It strikes me that Jesus didn’t, in this particular text, mention the seasons and how they impact vines, branches, and us. Looking back on my spiritual journey, I can identify certain ebbs and flows in the amount of connectedness I felt to the vine. Some phases of my spiritual life have actually mirrored Marjorie’s: I had a spike in how energized, connected, and faithful I felt, which was often followed a few months later by a phase of spiritual chill, dehydration, or exhaustion.

I have experienced those feelings of “belonging to the vine” after positive and uplifting events, such as conferences, camps, and retreats, in which I am able to focus on my relationships with God, others, and myself. I have also entered into phases of deep closeness with God in the midst of trial and anxiety. I obviously prefer the former rather than the latter, but regardless, it never ceases to amaze me how quickly God revitalizes me when I draw close.

Last week my husband attempted to water Marjorie, and realized that she had become derascinated — she basically un-vined herself. We now face the task of re-potting her. I can think back on phases of my spiritual life when I had essentially felt derascinated. The beauty of the John 15 text, though, is that it reminds us that “my Father is the vineyard keeper.” Regardless of how unrooted we become, how unsure and distant and far away we feel, God grafts us back in, reconnects us, and nourishes us back to life. So remain near, and know that the closer you stay, the deeper your roots will grow, and the more fruit you will produce.

Another Women’s Day

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Yesterday was International Women’s Day, and I was busy reflecting on a post that had nothing to do with women’s rights. Frankly, I didn’t feel very compelled to write about how awesome women are on International Women’s Day — the world pretty much had that covered. I would prefer to write about the strength, dignity, and fortitude of half our population everyday; so I am deeming today, March 9th, “Another Women’s Day.”

Perspectives on the relationship between the male and female gender have become so polarized, particularly in the current American cultural climate, that I find it difficult to talk across the gender spectrum about objective realities impacting women today. Biological women make up 52% of our country, yet our representation continues to remain sorely lacking on international and national bases. And frankly, just look around you: every person that you see came from the womb of a woman. Not that men don’t play their part, but the life force that keeps this operation running starts and ends with a woman’s womb. So today, on “Another Women’s Day,” I think we should honor the unnamed women.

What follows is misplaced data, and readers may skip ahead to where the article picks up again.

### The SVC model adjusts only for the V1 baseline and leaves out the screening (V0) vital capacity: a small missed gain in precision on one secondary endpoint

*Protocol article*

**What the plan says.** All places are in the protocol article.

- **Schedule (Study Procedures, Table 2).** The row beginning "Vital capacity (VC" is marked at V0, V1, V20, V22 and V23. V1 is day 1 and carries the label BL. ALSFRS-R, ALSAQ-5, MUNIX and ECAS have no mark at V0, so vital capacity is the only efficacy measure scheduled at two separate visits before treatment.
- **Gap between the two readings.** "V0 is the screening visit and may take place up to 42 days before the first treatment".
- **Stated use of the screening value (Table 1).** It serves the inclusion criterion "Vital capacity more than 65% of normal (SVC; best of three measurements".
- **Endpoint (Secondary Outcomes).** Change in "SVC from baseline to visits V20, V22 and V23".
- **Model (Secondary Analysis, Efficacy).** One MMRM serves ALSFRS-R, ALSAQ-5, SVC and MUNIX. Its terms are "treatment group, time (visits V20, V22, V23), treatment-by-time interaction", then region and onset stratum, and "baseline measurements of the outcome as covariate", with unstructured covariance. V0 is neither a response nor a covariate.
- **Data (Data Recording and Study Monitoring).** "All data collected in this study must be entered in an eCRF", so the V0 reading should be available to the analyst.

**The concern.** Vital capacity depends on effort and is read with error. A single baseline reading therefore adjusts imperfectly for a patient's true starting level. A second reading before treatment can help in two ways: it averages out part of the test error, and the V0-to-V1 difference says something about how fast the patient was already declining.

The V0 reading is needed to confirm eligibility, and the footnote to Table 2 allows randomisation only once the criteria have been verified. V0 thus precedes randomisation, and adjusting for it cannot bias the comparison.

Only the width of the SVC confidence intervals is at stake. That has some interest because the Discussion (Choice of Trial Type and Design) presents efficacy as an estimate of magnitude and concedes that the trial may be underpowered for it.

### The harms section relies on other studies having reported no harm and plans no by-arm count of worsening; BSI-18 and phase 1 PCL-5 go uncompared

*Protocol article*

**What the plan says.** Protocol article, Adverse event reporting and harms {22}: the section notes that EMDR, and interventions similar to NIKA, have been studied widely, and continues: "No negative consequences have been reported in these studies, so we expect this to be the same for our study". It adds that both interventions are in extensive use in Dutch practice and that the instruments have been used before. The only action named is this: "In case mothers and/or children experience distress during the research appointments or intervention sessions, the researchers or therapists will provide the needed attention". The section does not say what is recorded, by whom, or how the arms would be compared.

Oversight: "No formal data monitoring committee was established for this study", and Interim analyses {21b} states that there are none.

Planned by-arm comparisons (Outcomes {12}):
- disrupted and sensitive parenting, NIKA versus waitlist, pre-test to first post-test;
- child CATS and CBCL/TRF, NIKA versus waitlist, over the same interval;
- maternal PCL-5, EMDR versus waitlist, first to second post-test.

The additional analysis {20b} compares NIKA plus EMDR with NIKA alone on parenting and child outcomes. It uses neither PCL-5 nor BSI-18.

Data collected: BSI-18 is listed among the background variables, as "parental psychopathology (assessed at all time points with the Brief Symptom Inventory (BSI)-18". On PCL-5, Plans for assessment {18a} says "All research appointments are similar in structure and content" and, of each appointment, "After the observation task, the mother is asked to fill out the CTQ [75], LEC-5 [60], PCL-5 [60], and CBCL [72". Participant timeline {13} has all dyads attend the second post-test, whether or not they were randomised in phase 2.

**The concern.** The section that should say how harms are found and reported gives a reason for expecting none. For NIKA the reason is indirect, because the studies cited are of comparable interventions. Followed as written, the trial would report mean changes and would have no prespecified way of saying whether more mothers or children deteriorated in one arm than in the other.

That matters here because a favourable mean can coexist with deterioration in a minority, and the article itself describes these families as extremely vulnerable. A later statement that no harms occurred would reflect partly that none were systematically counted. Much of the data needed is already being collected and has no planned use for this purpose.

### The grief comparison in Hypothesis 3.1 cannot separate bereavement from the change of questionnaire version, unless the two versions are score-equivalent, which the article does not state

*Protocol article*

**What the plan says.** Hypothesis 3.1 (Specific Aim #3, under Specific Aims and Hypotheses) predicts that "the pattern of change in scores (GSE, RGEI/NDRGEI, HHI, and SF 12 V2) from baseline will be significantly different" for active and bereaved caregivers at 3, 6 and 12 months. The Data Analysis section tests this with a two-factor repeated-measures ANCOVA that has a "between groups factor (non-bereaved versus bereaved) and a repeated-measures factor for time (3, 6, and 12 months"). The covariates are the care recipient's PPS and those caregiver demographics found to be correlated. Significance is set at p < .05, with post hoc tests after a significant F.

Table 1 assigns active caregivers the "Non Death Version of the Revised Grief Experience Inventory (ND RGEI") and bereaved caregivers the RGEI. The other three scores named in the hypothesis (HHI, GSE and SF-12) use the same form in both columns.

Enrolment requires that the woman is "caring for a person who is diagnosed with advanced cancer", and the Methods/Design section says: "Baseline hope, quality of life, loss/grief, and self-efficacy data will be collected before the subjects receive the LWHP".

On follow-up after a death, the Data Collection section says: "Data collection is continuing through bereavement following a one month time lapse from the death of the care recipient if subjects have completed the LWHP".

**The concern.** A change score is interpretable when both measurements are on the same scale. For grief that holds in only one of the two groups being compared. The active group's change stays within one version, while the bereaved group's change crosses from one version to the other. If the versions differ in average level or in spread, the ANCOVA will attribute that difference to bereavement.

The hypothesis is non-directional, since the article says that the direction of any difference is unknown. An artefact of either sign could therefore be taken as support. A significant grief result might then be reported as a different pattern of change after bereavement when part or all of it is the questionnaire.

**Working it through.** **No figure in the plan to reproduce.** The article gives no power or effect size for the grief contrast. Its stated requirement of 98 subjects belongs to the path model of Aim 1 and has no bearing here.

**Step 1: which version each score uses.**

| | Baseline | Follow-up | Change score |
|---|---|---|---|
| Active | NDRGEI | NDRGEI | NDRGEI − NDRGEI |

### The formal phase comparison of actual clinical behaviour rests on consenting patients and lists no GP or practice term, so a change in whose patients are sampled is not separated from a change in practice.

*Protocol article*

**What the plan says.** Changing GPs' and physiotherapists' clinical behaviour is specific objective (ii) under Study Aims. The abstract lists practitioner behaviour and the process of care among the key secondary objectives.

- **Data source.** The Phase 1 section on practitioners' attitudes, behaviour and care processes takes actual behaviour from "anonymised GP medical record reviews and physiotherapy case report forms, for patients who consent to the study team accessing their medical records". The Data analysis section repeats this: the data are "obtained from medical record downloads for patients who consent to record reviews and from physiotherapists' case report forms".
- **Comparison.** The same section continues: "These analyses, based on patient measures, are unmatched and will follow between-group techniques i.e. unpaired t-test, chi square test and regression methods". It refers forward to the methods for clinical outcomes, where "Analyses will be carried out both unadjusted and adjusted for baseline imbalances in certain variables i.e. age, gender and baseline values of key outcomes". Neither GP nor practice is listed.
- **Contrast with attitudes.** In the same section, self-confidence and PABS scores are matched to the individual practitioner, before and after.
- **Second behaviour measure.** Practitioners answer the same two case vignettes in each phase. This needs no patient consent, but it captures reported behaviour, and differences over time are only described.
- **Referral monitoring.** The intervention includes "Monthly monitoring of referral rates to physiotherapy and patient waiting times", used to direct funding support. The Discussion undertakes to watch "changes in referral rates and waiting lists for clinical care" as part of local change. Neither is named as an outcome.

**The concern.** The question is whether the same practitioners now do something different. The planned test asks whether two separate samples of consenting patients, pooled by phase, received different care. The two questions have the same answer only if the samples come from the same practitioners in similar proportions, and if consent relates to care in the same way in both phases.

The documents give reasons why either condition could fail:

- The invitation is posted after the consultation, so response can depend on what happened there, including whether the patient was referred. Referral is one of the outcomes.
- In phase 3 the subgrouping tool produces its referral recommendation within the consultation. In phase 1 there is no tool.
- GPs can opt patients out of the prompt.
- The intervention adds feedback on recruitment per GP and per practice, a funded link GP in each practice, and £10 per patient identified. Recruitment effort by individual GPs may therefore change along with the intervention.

BibleGateway recently compiled this list of Unnamed Women in the Bible. Take a look at the length of the list — it really is telling of how many women made the biblical narrative move forward, yet never received credit for their work. I wish I had the space to tell the stories of every unnamed woman in the text (and perhaps I will in a future series), but today I at least want to lift up one of them. She shows up in Matthew 26 (if you really want to follow along, you should pull up the entire chapter).

At the start of Matthew 26 the chief priests and elders plot to kill Jesus — we start off with a group of men trying to destroy him (v. 1-5). And then enters the unnamed woman. Jesus is visiting with Simon in his home, when a woman enters with an alabaster jar of really pricey perfume, and she pours it on his head while he’s dining. The disciples gripe about her, saying that they could have gotten a lot of money for that perfume and given it to the poor (v. 6-9). Jesus then defends her, saying, “Why do you make trouble for the woman? She’s done a good thing for me. 11 You always have the poor with you, but you won’t always have me. 12 By pouring this perfume over my body she’s prepared me to be buried. 13 I tell you the truth that wherever in the whole world this good news is announced, what she’s done will also be told in memory of her” (v. 10-13). Jesus essentially creates a legacy for her, honoring the good and sacrificial work that she’s done, and notes that, in the face of the disciples’ inability to understand his impending sacrifice, this one unnamed woman gets it.

After Jesus makes the proclamation about the unnamed woman, the rest of Matthew 26 goes on to contrast the weaknesses of the men who surrounded Jesus with the faithfulness of that unnamed woman. We have Judas betraying Jesus in v. 14-16, then Jesus calling Judas out on his betrayal in v. 17-25, predictions of Peter denying Jesus in v. 26-35, the disciples falling asleep while Jesus prays in Gethsemane in v. 36-46, Jesus’ arrest led by Judas in v. 46-56, doubt and false judgment by the chief priests and council in v. 57-67, and finally, Peter’s denial in v. 69-75.

The only person who acted honorably and faithfully (apart from Jesus himself), and who seemed to “get” what Jesus was doing in this chapter, was the unnamed woman. The rest of them either remained passive characters in the text or actively betrayed, denied, slandered, and/or harmed Jesus.

I’m not in the business of denigrating men to better the image of women; I am in the business of honest accountability. If that ends with women looking great and men looking less so, that’s on them.  More importantly, though, we ought to give credit where credit is due. And in this situation, the unnamed woman deserves so much admiration for her intellect, her tenacity, and her faithfulness. May we all strive to live with the boldness and clarity of this powerful and faithful woman.